Recent Hollywood movies involving the Iraq war have received positive reviews but relatively small audiences. Scenes from several of these movies (“Stop Loss,” “The Valley of Elah,” “Redacted,” “Lions For Lambs”) are shown in the first 2 minutes of this NewsHour video report and create a launching pad for a discussion about why this type of movie may or may not be popular with your students.
In the 10 minute interview following the movie scenes, Kimberly Peirce, writer and director of Stop-Loss, describes how witnessing 9/11 and the ensuing wars inspired her to portray ordinary real lives of soldiers and her success in engaging live audiences after screenings. Peirce is joined by NY Times film commentator Stephen Farber in exploring broader issues affecting the commercial success of the Iraq war films.
You might start class discussion with the questions such as these: Does anyone have a connection to a soldier who has served multiple tours in the war? What is stop-loss?
Is America war-weary? History teachers might relate stop-loss to George Washington’s troop strength dilemma during the Revolutionary War. John Kerry in his 2004 campaign called stop-loss the “back-door draft.” What did he mean? What do your students think about a draft?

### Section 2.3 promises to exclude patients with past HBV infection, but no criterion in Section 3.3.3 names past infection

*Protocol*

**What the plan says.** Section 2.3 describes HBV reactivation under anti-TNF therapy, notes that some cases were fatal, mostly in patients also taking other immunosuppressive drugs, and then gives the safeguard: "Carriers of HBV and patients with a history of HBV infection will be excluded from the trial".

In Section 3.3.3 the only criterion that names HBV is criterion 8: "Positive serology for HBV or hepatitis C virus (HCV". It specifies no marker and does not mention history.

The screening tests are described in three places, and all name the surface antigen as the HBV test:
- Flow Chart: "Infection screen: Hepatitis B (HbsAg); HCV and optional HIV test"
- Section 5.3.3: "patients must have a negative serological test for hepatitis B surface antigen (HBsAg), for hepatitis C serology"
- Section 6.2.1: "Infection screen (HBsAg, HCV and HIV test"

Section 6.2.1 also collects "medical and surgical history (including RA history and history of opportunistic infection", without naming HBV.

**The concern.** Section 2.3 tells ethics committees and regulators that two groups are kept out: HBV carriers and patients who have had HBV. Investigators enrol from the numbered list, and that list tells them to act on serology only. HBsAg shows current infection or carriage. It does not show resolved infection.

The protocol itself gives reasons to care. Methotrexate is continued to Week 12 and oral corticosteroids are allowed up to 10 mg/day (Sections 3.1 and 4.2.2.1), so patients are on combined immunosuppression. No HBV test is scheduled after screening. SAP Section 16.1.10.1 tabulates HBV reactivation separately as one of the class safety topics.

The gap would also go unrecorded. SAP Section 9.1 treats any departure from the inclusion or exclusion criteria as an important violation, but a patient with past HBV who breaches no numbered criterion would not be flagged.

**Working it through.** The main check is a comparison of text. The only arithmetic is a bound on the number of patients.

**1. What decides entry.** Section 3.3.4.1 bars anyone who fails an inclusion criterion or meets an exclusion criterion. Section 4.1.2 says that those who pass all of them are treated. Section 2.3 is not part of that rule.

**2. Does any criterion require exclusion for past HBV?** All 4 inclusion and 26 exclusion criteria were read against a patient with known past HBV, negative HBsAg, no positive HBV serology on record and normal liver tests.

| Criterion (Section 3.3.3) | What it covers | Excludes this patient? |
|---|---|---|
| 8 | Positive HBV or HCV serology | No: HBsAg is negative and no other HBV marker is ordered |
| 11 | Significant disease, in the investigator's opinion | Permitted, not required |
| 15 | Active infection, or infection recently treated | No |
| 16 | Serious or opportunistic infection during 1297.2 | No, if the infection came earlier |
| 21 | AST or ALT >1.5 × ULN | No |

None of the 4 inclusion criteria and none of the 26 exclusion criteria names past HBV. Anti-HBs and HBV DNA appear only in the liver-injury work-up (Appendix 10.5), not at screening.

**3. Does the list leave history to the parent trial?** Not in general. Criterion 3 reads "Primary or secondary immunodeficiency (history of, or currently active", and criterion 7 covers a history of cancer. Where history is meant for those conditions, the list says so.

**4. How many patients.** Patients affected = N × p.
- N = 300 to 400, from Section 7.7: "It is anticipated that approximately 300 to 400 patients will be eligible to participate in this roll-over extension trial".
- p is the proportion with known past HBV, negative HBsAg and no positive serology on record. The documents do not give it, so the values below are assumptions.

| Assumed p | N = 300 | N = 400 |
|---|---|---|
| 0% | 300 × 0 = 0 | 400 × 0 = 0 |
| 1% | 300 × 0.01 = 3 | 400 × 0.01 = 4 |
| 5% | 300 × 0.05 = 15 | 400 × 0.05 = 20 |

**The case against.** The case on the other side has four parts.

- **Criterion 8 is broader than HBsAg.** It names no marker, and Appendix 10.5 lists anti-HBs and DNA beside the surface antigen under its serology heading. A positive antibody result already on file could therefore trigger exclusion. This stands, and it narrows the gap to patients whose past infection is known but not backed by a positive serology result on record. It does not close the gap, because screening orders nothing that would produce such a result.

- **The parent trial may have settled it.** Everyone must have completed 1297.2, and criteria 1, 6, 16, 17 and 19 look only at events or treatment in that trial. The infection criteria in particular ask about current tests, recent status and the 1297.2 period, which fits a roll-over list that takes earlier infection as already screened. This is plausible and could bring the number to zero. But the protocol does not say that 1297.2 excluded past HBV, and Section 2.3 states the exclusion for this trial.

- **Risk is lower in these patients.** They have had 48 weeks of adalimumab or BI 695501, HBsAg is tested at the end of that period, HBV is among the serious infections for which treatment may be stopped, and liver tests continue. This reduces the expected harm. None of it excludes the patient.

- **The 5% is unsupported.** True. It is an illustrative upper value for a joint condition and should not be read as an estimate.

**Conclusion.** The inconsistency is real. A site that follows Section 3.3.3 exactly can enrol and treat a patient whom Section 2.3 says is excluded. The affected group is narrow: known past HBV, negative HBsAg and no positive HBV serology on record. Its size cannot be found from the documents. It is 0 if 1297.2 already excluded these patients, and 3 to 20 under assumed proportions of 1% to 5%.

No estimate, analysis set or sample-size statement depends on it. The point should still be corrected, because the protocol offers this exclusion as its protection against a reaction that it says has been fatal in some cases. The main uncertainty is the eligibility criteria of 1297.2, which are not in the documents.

A recent related NewsHour video report also addresses troop strength issues in Iraq. After the introduction about President Bush’s recent announcement shortening tours of duty, two guests take dramatically different positions.
Wikipedia backgrounder on official stop-loss policy
It’s always important when introducing Wikipedia as a source that your students know how it is created and understand that they can’t take the information found there at face value. This NewsHour Extra Wikipedia Report explores some of the issues surrounding Wikipedia as a research source.
Wikipedia links to individual movies
The Valley of Elah
Lions For Lambs
NewsHour Report: Most Iraq War movies enjoy little box office success
NewsHour In-Depth Iraq Coverage